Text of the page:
“Grover Cleveland was not the ideal candidate for radical surgery. He was overweight and out of shape. His neck was so thick, the joke went, he could take off his shirt without unbuttoning the collar. He probably had big blood pressure. And he was exhausted. [The doctor] knew the president might not survive the operation. The anesthesia could trigger a heart attack or stroke. It was also possible—even likely—that Cleveland would lose a large amount of blood, which, considering that no means of transfusion had yet been devised, would prove fatal.”
Adding to the drama is the prevailing political backdrop. Algeo does a remarkable job laying out the passionate debates between those supporting the gold standard and the “silverites”—a political debate as starkly divided as any loaded issue of our time. Cleveland’s major goal was to repeal the Silver Purchase Act and place America back on the gold standard, but this was a goal of which his vice-president Adlai Stevenson did not approve. So not only was Cleveland’s surgery hidden to prevent a public panic, but also to prevent the pro-silver politicians from moving against him. The president himself ordered Stevenson to the West Coast, to prevent the vice-president from learning of his surgery. The stories of deception and political manipulation are delightfully underhanded.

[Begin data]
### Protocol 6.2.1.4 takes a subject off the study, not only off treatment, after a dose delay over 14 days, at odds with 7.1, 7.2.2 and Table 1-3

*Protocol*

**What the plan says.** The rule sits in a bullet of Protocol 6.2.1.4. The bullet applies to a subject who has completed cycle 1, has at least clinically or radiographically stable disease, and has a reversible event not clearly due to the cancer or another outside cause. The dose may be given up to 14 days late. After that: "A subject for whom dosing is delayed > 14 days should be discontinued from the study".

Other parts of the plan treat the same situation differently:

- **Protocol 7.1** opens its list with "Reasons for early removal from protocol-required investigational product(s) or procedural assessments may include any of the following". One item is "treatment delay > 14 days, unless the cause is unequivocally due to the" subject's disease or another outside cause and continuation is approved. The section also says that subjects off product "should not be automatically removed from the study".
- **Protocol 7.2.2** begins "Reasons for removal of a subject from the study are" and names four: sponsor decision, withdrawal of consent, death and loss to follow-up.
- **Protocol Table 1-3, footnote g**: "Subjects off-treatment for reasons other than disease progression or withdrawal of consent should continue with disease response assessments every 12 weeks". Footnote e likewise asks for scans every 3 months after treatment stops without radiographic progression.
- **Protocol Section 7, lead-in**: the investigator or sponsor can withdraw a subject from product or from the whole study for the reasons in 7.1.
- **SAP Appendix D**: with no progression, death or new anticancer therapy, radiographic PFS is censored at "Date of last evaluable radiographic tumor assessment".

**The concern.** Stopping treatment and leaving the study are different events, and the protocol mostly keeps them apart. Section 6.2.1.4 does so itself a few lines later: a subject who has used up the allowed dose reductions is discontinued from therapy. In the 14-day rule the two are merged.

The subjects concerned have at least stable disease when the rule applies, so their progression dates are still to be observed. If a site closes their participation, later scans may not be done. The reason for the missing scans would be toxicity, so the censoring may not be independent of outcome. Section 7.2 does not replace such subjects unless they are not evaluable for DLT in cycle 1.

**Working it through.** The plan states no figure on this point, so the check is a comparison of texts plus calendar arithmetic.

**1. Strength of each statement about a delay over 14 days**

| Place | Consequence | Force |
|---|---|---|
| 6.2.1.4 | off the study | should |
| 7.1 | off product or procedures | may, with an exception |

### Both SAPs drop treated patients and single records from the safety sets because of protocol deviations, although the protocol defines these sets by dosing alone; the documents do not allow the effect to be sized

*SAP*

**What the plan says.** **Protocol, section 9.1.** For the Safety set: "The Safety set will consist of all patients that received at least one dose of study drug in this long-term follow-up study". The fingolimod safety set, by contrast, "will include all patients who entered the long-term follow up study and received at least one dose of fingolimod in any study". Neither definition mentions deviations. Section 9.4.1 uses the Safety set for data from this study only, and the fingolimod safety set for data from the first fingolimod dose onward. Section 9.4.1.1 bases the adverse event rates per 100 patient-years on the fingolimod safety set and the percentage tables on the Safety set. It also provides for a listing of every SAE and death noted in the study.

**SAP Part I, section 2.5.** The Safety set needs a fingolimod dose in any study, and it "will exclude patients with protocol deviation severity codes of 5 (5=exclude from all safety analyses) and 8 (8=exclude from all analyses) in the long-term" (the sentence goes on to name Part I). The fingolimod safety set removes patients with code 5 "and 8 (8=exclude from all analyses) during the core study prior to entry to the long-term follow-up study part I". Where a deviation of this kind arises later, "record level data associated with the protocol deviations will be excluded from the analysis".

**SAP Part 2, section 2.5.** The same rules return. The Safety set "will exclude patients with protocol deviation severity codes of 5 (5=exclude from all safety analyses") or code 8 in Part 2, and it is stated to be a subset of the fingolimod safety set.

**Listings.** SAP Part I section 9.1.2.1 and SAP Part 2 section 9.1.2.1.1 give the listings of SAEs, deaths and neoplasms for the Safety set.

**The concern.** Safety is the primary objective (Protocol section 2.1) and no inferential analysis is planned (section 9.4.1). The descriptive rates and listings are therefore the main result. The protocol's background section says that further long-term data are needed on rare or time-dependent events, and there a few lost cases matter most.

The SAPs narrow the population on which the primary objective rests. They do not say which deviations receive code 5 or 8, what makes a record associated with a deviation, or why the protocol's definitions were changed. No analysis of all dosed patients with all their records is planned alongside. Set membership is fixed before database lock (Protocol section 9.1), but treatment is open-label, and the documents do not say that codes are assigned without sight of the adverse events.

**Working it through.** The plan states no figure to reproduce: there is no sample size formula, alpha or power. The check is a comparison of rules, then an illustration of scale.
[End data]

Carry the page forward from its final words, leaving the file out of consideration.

What’s astonishing is that the surgery and cover-up managed to be so successful. All these elements—the uncertainty of the medical field, the difficult job of concealing the hole in Cleveland’s mouth, preventing the vice-president and Cabinet from learning of the surgery—should have yielded chaos and political defeat. Instead, Cleveland managed to recover quickly and hide his ailment from both the politicians and the public. It’s the sort of scandal that would probably be impossible to pull off in 2011, but 1893 just happened to yield the right set of circumstances.
Algeo’s book is lively and entertaining, and it’s almost a shame that the focus is so small. The questions raised about presidential succession, polarizing political issues, the public’s right to know about the health of a political figure—these are all questions that are still relevant in the 21st century. The President is a Sick Man is an entertaining account of one of a little known event in American history, but the subject matter yields deeper questions. Algeo seems intent to keep his book as a popular history, which is a small disappointment, as in-text citations and more research notes could have provided a foundation for other historians to build upon. The book seems assiduously researched, but the lack of footnotes leaves the reader with some questions about where Algeo dug up his material. Some of his anecdotes and quotes are so fascinating that one can’t help but want to experience them in their original source.
Still, it’s certainly an achievement for a historical book about such an obscure event to be this engrossing, and to raise so many questions. Algeo’s book is a good blend of academic history with good old-fashioned storytelling, and will certainly be a delight to history buffs and amateurs alike.